Getting started with a CAR design in Solidworks
Designing a car in Solidworks is a mammoth task and requires lot of time and devotion. It may take marathon hours to finish a car design based on the skill level you are. But whichever level you are there are few things which remain common in designing. This article focuses on getting started with car design in Solidworks.
These are the things needed to know before you get started and create your own.
After deciding on from which car you going to start, you must collect ample amount of blueprints or sketches based on which you can work out your design. A blueprint must have at least 3 views of the car i.e. Top, Front, Side and back if possible. There are many websites where you can find such good quality blueprints and use them for personal use. Well you may not be able to use it for professional use depends on the licensing as it needs to be respected.
Here is a sample blueprints downloaded from a free source over the internet which is the-blueprints.com.
After starting the design, there will be some positions where you will get stuck and will not be able to move, for that time you need to collect ample of pictures and 3D-Views. Many car company websites offer a sneak peak into their masterpieces which you can use as inspiration for your models.
This is the most important part of your design process. As you need to set the blueprints properly. In order to set the blueprint first the whole blueprints should be cut into different views such as Top, Left, Right, Back using any Image editing tool such as MS Paint.
The views should be separated with ample care as all of the views should be of same size. Once you have separated all the views you are ready to put them together in Solidworks.
In order to put the Pictures in Solidworks, we will use Sketch Picture Command.
Align the picture at origin and similarly arrange other 3 views in different sketches.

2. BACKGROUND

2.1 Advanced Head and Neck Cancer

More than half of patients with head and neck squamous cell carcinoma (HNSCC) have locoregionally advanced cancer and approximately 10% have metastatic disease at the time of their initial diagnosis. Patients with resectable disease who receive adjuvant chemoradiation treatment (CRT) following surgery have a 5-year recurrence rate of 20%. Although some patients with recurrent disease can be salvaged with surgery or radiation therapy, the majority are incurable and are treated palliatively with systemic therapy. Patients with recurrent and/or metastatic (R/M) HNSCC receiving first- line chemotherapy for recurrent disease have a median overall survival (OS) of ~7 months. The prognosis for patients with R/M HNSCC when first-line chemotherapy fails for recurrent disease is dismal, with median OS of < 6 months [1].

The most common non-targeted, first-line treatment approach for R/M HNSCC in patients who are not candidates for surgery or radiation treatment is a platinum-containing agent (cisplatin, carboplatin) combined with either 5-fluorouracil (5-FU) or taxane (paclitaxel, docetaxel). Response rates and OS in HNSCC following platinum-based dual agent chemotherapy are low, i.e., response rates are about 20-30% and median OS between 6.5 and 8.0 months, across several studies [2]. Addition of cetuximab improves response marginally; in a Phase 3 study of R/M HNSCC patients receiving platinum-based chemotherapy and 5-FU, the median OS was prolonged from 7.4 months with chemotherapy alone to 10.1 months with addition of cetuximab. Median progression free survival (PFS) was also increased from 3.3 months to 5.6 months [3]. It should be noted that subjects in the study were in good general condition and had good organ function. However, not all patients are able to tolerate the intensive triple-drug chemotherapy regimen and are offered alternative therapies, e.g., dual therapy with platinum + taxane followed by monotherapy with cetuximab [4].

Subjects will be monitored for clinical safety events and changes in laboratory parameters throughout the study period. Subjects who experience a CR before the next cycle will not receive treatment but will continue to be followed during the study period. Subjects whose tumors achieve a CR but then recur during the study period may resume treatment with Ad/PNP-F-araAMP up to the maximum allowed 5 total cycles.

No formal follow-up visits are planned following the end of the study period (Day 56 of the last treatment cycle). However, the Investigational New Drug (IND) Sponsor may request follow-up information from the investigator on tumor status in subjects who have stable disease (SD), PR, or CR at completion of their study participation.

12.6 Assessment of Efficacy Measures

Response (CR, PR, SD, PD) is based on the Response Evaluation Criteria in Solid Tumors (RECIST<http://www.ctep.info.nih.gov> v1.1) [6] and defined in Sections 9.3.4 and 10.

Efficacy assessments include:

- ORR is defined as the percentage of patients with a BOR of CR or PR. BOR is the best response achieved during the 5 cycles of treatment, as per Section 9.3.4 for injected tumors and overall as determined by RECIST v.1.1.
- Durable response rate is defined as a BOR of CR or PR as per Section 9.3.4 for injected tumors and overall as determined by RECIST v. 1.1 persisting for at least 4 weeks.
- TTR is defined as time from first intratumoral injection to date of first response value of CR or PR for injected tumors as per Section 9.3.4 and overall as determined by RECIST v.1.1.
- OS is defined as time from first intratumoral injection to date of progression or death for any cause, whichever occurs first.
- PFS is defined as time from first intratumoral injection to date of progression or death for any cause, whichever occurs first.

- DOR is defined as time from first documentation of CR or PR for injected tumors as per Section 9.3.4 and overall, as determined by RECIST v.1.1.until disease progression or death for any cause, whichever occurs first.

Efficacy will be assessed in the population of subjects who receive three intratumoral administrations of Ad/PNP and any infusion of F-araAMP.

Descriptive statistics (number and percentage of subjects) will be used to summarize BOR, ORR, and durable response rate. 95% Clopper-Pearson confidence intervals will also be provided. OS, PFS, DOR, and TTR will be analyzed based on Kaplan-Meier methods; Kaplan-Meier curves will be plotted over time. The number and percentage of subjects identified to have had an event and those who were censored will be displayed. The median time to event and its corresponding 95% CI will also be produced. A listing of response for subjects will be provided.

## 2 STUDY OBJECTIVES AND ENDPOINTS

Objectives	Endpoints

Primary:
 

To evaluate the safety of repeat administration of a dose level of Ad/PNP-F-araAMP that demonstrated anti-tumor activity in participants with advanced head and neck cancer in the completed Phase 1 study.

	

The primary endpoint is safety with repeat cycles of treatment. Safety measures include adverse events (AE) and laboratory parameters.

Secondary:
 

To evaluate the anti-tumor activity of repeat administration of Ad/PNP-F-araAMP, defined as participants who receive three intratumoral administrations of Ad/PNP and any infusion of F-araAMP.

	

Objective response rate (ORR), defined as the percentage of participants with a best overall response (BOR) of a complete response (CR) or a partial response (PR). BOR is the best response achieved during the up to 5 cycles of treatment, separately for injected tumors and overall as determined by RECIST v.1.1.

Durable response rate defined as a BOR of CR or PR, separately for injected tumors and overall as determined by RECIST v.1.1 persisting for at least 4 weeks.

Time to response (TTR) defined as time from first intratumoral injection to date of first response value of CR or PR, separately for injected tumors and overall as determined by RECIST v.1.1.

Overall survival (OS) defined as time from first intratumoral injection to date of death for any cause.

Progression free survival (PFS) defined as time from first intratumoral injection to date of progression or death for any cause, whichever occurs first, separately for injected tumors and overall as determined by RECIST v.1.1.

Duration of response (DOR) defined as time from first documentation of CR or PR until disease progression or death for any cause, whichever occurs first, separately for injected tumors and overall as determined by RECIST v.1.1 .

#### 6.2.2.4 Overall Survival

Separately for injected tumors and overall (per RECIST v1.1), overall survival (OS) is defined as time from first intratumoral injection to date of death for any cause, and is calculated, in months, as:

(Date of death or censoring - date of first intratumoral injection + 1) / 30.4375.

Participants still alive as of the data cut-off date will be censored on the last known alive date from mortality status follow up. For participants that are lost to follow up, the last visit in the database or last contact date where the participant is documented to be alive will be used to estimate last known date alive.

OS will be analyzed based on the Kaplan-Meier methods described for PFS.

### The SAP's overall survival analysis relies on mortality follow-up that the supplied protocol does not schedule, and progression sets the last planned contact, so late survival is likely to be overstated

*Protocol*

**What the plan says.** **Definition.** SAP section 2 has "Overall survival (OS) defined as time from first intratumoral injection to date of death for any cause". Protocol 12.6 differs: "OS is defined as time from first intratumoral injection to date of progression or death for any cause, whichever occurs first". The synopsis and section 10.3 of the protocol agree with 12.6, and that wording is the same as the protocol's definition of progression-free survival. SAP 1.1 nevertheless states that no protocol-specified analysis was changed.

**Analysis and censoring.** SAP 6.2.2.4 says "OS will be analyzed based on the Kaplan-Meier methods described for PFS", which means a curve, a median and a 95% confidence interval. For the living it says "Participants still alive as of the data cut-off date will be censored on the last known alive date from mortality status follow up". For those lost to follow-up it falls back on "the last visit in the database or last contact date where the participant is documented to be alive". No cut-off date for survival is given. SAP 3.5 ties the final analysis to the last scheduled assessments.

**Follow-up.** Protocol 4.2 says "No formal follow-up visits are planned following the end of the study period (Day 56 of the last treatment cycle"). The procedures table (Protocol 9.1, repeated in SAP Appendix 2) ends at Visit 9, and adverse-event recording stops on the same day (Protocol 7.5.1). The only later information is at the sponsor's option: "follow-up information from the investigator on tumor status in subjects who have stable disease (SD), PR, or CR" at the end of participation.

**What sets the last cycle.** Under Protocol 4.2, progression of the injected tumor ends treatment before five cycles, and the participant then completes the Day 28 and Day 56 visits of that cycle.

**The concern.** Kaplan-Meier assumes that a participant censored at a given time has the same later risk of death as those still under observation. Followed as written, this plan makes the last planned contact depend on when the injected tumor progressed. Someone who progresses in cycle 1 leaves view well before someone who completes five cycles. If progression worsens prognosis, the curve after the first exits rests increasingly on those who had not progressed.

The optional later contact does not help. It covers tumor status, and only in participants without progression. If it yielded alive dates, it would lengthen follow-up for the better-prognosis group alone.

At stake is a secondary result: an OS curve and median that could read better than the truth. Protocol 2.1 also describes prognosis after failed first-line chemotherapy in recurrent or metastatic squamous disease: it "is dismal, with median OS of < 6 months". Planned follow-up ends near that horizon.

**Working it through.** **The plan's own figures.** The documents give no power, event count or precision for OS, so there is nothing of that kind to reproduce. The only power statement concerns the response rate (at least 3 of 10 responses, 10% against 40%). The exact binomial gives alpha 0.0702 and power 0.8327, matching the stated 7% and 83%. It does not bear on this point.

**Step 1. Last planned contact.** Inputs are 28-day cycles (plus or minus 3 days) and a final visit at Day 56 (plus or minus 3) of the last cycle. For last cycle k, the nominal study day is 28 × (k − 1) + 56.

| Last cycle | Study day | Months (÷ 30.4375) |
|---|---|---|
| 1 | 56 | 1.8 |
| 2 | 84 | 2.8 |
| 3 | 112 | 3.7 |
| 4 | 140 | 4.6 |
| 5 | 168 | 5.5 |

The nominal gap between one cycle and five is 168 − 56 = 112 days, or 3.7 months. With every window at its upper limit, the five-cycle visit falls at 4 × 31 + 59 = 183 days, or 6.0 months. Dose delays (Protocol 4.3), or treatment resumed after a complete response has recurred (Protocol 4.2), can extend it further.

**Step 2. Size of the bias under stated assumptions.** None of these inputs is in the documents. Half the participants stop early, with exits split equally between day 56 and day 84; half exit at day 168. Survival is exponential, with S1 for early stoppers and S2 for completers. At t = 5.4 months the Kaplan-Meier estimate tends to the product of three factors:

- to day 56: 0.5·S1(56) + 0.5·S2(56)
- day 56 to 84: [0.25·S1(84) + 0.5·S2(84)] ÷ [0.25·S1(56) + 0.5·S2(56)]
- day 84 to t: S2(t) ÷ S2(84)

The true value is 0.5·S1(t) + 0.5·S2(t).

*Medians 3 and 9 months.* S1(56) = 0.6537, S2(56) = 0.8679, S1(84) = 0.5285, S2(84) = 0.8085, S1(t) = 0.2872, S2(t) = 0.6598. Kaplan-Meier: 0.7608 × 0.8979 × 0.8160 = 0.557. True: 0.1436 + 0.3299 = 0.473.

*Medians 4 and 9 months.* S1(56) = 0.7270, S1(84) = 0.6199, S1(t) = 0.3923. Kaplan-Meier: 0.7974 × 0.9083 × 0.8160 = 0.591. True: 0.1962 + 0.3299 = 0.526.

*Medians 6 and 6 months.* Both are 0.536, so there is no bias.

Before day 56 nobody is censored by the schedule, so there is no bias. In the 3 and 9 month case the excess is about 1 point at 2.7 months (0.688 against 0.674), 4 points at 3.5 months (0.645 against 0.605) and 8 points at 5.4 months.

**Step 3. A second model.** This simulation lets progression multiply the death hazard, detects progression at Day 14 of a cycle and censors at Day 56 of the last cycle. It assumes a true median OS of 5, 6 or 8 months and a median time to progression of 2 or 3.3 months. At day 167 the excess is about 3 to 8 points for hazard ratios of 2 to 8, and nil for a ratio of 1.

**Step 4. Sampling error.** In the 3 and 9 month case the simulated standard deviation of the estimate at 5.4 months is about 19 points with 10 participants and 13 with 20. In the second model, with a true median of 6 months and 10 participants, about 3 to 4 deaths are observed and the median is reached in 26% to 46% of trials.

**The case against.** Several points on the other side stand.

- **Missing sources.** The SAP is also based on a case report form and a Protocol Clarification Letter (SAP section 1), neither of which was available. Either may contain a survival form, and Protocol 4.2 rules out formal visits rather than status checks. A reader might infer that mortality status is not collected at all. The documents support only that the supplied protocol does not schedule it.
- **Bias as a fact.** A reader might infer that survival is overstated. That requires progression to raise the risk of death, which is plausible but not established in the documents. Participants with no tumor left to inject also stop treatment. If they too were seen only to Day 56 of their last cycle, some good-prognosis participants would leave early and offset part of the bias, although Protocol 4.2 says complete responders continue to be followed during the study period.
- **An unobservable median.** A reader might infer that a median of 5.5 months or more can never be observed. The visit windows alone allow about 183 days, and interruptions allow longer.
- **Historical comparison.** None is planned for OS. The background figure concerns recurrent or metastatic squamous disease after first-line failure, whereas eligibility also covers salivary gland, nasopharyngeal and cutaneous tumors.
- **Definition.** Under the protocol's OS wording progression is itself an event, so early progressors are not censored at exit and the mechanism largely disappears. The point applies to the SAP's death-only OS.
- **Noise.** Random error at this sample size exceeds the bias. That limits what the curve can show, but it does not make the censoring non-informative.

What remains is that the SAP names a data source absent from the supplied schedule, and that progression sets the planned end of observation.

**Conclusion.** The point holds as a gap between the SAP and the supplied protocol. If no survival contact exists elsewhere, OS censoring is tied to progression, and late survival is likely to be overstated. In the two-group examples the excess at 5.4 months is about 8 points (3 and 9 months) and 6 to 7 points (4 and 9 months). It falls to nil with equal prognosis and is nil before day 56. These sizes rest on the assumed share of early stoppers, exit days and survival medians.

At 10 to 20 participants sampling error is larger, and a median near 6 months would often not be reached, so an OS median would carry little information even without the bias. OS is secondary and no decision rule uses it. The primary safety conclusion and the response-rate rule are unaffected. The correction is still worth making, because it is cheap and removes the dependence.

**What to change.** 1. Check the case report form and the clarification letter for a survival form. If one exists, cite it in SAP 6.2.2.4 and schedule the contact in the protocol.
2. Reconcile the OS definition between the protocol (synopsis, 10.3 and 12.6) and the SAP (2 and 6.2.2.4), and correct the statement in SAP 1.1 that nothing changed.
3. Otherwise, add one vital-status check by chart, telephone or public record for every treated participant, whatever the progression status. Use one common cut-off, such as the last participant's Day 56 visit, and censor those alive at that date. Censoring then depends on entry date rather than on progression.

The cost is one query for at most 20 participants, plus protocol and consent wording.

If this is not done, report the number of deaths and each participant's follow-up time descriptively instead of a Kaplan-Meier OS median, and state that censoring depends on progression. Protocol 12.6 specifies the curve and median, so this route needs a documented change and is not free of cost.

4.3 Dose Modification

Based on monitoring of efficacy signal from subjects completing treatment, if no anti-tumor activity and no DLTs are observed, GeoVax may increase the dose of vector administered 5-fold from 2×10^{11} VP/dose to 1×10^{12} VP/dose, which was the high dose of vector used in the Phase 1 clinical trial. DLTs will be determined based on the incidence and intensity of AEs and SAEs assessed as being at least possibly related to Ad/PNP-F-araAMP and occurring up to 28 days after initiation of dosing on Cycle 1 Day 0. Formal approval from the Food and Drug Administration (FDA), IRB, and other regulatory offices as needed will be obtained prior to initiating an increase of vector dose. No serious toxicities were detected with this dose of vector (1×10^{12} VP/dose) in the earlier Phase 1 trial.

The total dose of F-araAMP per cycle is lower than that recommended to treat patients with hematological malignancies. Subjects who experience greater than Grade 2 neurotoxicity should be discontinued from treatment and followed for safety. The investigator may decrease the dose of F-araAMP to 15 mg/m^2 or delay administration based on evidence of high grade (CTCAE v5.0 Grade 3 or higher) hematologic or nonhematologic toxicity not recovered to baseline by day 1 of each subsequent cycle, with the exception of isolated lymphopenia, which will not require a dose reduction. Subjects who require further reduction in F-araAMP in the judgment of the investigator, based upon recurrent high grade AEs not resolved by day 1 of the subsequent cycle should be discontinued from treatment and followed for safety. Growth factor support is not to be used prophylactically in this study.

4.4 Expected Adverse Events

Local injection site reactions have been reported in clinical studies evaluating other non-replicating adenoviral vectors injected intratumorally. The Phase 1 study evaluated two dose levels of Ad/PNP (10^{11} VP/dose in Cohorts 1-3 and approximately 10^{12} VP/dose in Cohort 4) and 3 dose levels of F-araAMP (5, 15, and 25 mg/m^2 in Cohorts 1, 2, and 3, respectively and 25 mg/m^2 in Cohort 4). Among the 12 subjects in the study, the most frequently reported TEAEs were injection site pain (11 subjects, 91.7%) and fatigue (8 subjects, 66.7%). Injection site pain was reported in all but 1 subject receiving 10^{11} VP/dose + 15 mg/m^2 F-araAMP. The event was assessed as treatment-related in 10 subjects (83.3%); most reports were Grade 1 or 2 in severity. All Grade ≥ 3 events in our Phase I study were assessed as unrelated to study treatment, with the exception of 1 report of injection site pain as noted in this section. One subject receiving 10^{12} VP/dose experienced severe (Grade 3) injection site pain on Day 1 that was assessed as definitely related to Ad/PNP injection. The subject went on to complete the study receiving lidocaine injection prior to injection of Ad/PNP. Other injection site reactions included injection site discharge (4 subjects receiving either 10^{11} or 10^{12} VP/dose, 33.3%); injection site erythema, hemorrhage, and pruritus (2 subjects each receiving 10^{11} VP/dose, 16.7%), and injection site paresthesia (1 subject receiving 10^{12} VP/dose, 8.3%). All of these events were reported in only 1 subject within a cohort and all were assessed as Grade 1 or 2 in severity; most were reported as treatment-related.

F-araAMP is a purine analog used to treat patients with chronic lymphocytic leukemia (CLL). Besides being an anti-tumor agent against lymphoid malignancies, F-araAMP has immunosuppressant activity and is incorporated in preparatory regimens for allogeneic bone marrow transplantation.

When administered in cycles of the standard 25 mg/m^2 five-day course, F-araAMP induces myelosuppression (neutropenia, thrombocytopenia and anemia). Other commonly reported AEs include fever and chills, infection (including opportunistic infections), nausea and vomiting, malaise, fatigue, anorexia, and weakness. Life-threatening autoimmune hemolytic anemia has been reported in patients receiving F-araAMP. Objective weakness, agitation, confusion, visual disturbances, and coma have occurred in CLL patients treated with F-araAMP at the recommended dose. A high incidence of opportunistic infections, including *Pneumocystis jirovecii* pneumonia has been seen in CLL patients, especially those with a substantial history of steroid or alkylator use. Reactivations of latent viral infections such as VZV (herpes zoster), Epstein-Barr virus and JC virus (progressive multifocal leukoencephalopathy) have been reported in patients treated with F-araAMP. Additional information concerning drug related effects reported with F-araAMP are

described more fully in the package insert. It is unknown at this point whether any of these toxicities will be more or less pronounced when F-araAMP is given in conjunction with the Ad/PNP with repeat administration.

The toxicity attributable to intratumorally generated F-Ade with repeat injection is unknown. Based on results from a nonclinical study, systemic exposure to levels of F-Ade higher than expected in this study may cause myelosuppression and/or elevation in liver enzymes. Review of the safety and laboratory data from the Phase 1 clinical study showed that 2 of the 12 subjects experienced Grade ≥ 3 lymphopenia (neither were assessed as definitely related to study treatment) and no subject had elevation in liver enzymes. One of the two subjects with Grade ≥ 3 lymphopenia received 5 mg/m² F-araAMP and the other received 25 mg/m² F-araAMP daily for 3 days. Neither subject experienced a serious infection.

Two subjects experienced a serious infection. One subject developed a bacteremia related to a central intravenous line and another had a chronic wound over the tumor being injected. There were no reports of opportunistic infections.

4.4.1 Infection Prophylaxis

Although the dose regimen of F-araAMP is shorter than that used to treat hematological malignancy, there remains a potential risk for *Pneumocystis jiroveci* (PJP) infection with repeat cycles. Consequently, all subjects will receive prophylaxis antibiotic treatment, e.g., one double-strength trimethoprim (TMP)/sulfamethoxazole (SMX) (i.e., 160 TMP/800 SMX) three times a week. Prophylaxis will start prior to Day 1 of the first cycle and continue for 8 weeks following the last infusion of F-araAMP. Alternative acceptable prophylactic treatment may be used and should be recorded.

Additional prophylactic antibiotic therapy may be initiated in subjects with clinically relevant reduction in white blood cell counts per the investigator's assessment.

Once the alignment is done, you must know about these basic tools needed to get your design through.
• Project Curve
The project curve option is the most used in the designing process. Project curve command can be found in the Features tab. This features projects the curve to a surface curved or plane. It is very useful to create surfaces.
• Boundary Surface
This tool is used to create surfaces after you are done creating curves. This command can be found in Surfaces tab.
• Filled Surface
This is similar to Boundary surface except that it needs a closed curve instead of open ones which are permitted in Boundary surface commands. Filled Surface gives you more control over the surface formed. This command can be found in Surfaces tab.
• Split Line
This command is used to split a surface into various pieces by a curve. The curve is projected onto the surface and it is split. This command is used to extract edges from the surfaces.
• Offset Surface
This command creates an offset surface at a distance from the surface selected. You may use this command to create multiple copies of your surface at zero distance or to trim an entity.
This commands cuts/trims the surface in to two with the help of trim surfaces.
When your model is done you can use this command to knit several pieces together to make one and solidify the model.
A feature tree is diagram which shows all the elements of model in a hierarchical manner. It is very important to keep it organized while making big models and drawings as it increases your productivity, avoid confusions and accidental deletions. Here are a few tips to keep it organized:
• Rename the elements and give them names by which you can identify.
E.g. – Top View, Front fender sketch.
• Club similar elements into folders.
e.g. – Front Fender, Windscreen.
You can keep a bunch of elements into a similar folder so that it’s easier to get back to it rather click each element and seeing what it is!!
• Use Comments and annotations
This becomes important when you are working in a team. It enables sharing in an efficient manner.